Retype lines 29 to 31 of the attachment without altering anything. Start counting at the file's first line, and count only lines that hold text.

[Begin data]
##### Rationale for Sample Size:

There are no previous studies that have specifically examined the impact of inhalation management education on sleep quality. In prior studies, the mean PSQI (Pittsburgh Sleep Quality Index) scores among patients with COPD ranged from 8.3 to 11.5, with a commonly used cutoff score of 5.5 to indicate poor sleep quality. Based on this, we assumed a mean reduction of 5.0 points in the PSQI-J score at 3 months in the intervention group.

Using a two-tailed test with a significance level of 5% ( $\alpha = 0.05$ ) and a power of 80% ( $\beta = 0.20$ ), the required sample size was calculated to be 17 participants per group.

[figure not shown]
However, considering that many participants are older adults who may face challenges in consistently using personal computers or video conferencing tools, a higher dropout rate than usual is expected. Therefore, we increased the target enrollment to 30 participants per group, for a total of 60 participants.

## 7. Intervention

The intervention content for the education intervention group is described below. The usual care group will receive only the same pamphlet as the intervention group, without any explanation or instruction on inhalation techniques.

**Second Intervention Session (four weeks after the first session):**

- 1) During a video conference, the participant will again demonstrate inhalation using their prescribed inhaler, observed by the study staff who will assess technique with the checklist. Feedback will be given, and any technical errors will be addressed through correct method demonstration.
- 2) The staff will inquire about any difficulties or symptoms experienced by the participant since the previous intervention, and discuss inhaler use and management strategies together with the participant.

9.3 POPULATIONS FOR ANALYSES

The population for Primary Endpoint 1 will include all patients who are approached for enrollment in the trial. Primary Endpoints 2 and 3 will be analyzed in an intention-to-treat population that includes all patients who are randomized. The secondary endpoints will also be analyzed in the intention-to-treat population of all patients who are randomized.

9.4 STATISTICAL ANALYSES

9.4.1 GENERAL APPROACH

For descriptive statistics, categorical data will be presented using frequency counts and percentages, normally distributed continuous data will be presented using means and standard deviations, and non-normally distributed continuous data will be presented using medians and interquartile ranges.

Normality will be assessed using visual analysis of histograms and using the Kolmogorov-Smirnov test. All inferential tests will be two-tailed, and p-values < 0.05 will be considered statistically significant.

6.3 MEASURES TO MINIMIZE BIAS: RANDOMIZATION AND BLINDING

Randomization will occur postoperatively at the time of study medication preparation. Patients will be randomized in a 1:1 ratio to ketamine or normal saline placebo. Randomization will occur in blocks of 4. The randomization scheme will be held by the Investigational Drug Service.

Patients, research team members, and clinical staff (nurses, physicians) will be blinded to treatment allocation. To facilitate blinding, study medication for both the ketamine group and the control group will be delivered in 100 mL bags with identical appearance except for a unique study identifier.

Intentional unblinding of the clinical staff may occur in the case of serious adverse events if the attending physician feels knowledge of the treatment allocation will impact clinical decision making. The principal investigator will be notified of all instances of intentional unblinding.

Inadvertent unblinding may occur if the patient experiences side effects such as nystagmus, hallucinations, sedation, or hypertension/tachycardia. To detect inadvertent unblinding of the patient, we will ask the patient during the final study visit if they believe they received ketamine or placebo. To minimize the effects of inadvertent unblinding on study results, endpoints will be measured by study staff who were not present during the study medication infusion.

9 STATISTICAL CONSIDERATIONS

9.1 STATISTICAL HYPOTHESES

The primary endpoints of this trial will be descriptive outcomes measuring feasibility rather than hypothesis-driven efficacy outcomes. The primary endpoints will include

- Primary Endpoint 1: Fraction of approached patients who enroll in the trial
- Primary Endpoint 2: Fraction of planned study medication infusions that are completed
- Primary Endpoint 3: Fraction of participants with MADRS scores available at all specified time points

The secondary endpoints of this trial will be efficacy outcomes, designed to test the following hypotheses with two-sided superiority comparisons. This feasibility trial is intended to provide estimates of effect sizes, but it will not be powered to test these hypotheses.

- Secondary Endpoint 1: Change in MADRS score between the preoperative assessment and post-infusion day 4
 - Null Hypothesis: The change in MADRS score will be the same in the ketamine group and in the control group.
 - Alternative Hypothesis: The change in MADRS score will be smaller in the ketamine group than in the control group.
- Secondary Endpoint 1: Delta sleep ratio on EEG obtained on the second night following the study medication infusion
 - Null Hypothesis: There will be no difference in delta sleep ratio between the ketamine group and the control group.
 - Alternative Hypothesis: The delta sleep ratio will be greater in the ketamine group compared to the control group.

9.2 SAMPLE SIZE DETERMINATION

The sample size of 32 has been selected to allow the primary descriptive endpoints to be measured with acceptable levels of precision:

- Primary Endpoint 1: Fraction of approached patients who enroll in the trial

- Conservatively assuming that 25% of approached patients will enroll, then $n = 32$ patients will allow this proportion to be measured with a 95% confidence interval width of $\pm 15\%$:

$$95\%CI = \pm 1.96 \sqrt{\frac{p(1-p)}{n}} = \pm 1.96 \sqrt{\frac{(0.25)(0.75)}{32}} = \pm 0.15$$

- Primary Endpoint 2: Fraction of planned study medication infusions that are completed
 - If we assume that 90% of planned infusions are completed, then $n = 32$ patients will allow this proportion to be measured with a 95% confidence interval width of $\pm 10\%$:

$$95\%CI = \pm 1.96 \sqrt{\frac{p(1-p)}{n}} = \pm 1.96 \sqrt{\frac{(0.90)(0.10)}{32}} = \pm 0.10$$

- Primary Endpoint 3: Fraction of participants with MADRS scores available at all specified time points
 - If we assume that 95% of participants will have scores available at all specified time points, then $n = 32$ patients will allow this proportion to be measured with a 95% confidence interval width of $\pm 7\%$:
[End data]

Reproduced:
- Secondary Endpoint 1: Change in MADRS score between the preoperative assessment and post-infusion day 4
 - Null Hypothesis: The change in MADRS score will be the same in the ketamine group and in the control group.
 - Alternative Hypothesis: The change in MADRS score will be smaller in the ketamine group than in the control group.